Great post Joe. We're in development of a new platform and will be using this service. It won't be long before this expands into render farms that make processing power a non-issue.

February 1, 2013 at 7:33PM, Edited September 4, 8:21AM


Wow. I'm in. ...working on a startup content delivery project this sounds great.

February 1, 2013 at 9:57PM, Edited September 4, 8:21AM


Who needs this when computers are faster and can encode efficiently? Apple Compressor is $14. Adobe Media Encoder is free with the Creative Suite. Is this a joke?

February 1, 2013 at 10:10PM, Edited September 4, 8:21AM


yeap. u was thinking same. when v have powerful worstation why pay extra for encoding and most of world have really slow upload speeds.

am i missing a point?

February 2, 2013 at 2:44AM, Edited September 4, 8:21AM


You are. This isn't for encoding your short film for Vimeo. This is for mass, batch processing jobs, like when you have to encode something over 100 times (see: http://nofilmschool.com/2012/12/netflix-watch-instantly-encoding-passes/) and you need your computer to do, well, anything else for a long time.

February 2, 2013 at 7:15AM, Edited September 4, 8:21AM

David S.

i worked for a production studio that had to rovide around 40 different encodes per video - with batch video projects ranging in the 100's of short 1min to 2min videos. With 3 machines running episode, and eventually switching over to AME, this service really seems like a cool idea - though we did charge similar rates to our clients so we were making money while we encoded.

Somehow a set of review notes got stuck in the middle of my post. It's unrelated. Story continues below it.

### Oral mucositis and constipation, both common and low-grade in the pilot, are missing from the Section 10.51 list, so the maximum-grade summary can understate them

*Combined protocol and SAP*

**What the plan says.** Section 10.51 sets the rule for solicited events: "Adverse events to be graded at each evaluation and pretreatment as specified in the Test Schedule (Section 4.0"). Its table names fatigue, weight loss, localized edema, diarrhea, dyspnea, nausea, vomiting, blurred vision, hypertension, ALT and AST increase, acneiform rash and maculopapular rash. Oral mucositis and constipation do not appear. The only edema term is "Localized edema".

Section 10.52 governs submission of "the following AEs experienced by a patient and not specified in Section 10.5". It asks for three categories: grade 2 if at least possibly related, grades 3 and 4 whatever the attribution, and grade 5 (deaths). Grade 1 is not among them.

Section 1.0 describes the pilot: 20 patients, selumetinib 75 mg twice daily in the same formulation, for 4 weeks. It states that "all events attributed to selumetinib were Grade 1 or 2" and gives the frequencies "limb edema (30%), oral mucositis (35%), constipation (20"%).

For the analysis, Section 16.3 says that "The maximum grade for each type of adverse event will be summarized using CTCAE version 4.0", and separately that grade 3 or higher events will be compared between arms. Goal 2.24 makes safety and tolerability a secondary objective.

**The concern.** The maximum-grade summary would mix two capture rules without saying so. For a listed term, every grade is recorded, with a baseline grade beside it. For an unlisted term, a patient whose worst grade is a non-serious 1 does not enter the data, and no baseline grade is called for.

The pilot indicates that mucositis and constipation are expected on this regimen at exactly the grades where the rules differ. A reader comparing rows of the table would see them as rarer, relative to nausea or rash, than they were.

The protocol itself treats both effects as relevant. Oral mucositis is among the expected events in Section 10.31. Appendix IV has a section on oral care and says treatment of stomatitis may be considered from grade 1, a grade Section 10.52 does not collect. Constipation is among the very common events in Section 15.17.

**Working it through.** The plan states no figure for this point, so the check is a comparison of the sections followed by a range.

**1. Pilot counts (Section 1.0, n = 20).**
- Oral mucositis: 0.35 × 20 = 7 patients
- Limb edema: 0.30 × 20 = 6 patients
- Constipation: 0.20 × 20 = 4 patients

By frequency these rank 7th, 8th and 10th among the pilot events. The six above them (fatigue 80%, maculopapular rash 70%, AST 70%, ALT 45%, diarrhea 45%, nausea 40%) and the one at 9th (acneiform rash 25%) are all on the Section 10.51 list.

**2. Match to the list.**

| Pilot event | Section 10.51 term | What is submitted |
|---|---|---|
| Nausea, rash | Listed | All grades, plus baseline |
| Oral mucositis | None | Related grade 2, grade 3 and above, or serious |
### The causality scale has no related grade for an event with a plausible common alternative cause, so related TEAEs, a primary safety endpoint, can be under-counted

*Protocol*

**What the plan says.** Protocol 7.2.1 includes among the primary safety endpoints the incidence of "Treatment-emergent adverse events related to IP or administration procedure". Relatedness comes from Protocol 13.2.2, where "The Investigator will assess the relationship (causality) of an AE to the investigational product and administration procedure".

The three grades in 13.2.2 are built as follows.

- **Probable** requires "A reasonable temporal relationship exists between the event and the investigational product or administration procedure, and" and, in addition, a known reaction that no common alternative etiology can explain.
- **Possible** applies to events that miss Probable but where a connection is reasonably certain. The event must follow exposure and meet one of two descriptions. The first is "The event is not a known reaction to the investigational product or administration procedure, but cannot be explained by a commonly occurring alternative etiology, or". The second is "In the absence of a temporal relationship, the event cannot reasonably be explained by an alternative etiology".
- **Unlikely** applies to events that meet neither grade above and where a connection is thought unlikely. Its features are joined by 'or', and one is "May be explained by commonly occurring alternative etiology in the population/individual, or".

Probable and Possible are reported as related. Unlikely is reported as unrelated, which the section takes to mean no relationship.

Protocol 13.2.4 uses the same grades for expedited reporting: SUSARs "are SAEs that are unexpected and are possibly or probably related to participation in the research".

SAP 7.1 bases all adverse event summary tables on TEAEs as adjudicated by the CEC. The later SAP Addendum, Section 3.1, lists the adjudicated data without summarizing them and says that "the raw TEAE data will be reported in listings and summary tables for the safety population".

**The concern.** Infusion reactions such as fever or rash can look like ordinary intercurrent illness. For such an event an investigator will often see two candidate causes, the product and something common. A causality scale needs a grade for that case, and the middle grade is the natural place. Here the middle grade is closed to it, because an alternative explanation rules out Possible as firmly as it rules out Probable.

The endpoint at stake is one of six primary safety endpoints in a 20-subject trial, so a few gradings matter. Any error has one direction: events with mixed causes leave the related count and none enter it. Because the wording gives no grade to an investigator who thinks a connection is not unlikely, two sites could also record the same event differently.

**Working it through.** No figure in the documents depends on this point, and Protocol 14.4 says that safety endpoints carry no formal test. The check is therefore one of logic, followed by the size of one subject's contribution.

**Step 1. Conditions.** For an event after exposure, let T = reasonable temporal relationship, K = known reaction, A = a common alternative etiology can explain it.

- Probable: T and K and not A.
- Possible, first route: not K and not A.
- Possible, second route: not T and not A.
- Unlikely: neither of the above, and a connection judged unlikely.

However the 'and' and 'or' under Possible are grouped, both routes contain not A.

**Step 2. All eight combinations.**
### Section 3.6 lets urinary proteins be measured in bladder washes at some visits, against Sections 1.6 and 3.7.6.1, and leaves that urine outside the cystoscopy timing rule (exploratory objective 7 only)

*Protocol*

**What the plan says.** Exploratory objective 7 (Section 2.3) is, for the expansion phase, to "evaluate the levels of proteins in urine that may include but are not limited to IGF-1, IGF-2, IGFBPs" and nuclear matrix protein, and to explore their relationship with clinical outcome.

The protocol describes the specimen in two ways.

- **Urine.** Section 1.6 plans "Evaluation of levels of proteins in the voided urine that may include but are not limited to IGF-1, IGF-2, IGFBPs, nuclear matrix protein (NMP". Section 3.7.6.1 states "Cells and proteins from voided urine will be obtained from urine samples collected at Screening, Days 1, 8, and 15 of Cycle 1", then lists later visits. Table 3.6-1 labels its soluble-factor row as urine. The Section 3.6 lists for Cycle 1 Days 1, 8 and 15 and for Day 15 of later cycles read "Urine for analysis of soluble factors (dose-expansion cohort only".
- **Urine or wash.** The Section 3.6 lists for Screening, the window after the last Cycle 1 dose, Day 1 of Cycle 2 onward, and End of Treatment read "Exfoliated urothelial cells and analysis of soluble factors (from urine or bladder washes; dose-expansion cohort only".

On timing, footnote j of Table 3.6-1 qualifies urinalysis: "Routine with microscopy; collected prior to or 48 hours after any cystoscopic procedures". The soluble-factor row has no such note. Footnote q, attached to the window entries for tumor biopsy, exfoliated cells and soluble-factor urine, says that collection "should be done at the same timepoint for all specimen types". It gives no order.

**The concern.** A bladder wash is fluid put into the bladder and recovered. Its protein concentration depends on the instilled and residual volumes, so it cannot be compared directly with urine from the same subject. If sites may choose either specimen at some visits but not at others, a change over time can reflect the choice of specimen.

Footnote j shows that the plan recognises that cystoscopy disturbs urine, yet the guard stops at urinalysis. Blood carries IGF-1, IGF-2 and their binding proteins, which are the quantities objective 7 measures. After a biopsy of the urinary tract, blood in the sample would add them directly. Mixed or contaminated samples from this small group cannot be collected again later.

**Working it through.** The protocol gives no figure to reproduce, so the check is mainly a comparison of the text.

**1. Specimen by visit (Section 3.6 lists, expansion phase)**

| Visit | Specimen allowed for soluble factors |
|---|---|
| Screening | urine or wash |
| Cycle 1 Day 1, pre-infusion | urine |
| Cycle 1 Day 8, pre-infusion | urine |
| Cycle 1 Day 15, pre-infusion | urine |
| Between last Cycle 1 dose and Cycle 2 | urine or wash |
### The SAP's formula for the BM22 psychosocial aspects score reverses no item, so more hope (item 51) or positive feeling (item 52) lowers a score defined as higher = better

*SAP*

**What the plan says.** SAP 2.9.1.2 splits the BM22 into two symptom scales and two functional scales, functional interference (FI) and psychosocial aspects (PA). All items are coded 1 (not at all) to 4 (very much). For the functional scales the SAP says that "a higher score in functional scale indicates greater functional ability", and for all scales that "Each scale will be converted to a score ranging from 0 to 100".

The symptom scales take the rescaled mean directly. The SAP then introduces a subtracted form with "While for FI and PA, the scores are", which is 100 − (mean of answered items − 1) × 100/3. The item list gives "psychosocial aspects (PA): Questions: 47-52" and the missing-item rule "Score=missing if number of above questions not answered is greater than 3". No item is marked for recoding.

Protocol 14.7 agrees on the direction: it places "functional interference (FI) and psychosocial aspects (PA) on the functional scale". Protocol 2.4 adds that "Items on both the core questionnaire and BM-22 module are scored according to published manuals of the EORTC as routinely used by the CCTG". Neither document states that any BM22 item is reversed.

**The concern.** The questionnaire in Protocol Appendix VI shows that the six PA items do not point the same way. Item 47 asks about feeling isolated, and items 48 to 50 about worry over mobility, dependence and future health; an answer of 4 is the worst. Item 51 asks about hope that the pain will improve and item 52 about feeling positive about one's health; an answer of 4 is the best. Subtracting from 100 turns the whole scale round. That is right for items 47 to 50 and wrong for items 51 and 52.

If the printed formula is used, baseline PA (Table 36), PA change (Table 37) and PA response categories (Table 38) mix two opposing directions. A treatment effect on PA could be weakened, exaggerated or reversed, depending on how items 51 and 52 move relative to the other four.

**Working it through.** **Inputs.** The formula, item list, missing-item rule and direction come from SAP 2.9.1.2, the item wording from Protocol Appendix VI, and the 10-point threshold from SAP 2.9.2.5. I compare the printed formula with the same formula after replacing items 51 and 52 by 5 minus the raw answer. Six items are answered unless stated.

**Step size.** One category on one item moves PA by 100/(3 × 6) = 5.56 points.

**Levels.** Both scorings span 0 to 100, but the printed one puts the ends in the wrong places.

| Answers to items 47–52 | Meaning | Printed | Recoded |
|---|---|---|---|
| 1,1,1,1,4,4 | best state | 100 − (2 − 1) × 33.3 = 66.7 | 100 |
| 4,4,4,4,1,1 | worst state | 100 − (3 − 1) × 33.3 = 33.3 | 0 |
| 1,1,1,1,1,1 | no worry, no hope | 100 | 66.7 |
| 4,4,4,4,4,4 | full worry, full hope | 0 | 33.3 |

February 2, 2013 at 8:41AM, Edited September 4, 8:21AM


Right.. I'm looking at this for a solution for encoding dozens of 10 -12 minute videos on a weekly basis into multiple formats and uploaded to a CDN - not Vimeo or Youtube. For that kind of need - it looks to be a pretty good deal.

February 2, 2013 at 3:52PM, Edited September 4, 8:21AM


People are not good at video, they will not upload a HiQuality video to Amazon because they don't understand it, just like most people upload heavily compressed video to YouTube, they will upload heavily compressed video to Amazon, and the result will look crap.

I still use QuickTime 7 Pro rather than Compressor, If you are not a geek, QuickTime X has some great presets for H264 and YouTube.

February 2, 2013 at 5:33AM, Edited September 4, 8:21AM


When you say "people" you mean "most people". Because some people know how to encode video well - and this Amazon service is intended for professional encoding, when the workload becomes too much even for your Xeon workstations. The people using this service will most likely know exactly what they are doing.

By the way I only use Compressor for MPEG2 and ProRes conversions, Handbrake is my weapon of choice for h.264 for the web. It does a pretty good job and it is open source and cross-platform (there's a Mac and PC version)

February 8, 2013 at 3:32AM, Edited September 4, 8:21AM


I won`t use it if Amazon`s not using some kind of Apple hardware...I can`t work/exist without a Mac...

February 2, 2013 at 6:14AM, Edited September 4, 8:21AM


what? apple hardware? i don't understand

February 2, 2013 at 10:21AM, Edited September 4, 8:21AM


Lol. Oh, the laughs I get from comments on NFS...

February 2, 2013 at 11:06AM, Edited September 4, 8:21AM

Christian Anderson

I think this would be great from a location production standpoint. Say a production has several teams in different areas shooting; each of them could upload their footage, have it transcoded and sent to its destination, whether it be transcription or to the production house for offlining or archiving (or both). Its effectiveness would be weighed on whether it would be simpler to have it all done in-house and the upload speeds from the contact point. If it's going to waste several hours in uploading and downloading, it may not be worth it, but at least it's something to investigate.

February 2, 2013 at 6:30AM, Edited September 4, 8:21AM